Massachusetts farmers steward about 523,517 acres of cropland, pasture, wetlands, and woodlands that filter water, reduce flooding, recharge aquifers, and provide year-round habitat for many species of fish and wildlife and stopovers for migrating birds. Woodlands, pasture, hay fields, and cropland not tilled annually also act as a carbon “sink,” sequestering carbon dioxide and helping to curtail global warming. Farmers are important caretakers of our natural resources, and should be supported in and recognized for this stewardship role.
While State and federal conservation programs provide cost-share assistance for practices around soil health, nutrient management, water quality and quantity, energy efficiency and renewable energy, and other conservation objectives, there is not enough technical assistance available through USDA-NRCS or conservation districts to educate farmers and landowners about these programs, and to do the planning to implement contracted practices. Many smaller-scale farmers, as well as urban and beginning farmers, are not aware of the types of assistance available. Funding for these programs fluctuates yearly, and changes in the last Farm Bill to the federal “regional equity” may result in fewer federal conservation dollars to Massachusetts.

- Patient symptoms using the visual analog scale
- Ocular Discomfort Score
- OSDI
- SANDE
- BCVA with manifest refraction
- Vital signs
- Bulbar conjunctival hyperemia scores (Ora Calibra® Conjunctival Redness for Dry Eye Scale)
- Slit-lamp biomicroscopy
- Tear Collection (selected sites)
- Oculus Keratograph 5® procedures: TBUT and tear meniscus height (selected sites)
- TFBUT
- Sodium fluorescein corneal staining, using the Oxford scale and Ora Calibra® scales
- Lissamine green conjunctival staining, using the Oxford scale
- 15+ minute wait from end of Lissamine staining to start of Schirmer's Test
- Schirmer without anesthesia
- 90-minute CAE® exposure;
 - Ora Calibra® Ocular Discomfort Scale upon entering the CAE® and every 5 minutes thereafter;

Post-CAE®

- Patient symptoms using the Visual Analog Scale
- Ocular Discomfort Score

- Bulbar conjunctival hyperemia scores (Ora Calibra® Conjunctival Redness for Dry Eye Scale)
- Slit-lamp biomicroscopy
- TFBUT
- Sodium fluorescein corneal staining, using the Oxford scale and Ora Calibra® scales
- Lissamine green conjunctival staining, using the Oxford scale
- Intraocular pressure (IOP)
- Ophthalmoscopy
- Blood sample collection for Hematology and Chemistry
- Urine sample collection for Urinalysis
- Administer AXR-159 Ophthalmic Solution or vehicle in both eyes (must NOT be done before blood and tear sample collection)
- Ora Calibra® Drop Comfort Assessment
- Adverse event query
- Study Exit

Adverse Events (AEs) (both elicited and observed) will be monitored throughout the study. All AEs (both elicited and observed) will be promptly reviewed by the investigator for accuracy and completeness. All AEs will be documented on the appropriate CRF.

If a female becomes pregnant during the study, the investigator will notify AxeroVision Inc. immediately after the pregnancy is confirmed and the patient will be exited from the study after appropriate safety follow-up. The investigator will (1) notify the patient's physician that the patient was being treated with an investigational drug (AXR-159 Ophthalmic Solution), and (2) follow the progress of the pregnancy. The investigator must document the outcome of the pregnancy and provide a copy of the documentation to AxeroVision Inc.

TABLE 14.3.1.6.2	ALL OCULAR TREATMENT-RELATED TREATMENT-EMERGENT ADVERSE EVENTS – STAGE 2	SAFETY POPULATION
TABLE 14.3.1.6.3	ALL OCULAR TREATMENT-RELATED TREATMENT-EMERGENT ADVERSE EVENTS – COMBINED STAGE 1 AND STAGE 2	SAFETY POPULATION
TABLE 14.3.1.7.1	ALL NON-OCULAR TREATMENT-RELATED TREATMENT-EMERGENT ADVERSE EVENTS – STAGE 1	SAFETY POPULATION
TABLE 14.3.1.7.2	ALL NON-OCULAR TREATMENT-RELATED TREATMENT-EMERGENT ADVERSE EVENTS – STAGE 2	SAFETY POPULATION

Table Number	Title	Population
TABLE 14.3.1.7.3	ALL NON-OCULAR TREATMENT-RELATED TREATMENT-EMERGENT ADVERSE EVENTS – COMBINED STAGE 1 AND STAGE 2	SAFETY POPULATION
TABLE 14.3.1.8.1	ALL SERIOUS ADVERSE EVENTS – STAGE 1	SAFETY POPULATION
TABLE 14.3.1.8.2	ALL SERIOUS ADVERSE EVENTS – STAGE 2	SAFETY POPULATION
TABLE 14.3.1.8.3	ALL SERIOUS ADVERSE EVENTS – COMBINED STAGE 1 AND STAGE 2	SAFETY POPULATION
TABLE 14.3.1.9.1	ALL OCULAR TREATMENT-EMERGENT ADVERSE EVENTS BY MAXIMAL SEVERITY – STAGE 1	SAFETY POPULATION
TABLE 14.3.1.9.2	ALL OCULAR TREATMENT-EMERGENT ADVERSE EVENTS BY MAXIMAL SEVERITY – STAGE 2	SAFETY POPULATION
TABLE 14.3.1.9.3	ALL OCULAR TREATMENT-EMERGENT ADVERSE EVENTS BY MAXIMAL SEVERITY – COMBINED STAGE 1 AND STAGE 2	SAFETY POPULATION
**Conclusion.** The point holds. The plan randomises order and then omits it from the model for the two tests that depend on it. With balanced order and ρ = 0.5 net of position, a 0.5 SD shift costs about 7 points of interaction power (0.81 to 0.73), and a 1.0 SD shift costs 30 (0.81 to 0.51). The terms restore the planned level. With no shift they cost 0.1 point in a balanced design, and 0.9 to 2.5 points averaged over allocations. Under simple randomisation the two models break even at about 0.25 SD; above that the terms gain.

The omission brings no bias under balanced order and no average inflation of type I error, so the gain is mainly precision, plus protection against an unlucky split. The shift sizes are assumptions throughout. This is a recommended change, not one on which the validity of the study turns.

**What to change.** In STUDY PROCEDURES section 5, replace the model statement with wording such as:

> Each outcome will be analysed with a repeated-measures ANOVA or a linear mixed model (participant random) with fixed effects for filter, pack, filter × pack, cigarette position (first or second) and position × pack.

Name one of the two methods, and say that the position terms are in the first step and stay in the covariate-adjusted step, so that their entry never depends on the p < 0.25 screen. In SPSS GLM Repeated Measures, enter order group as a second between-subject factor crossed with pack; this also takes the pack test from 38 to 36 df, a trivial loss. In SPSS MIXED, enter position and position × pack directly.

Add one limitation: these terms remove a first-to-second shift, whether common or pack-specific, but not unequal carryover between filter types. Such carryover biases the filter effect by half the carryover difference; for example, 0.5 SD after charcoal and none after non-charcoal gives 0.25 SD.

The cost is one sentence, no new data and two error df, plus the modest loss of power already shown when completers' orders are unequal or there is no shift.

Carbon markets may offer potential “green” income to farmers. Both public and private markets continue to develop, but on-farm carbon sequestration has been difficult to quantify. Further research is needed to understand how Massachusetts farms might develop quantifiable offset projects. See Inputs Goals for more on healthy environment-related recommendations and actions.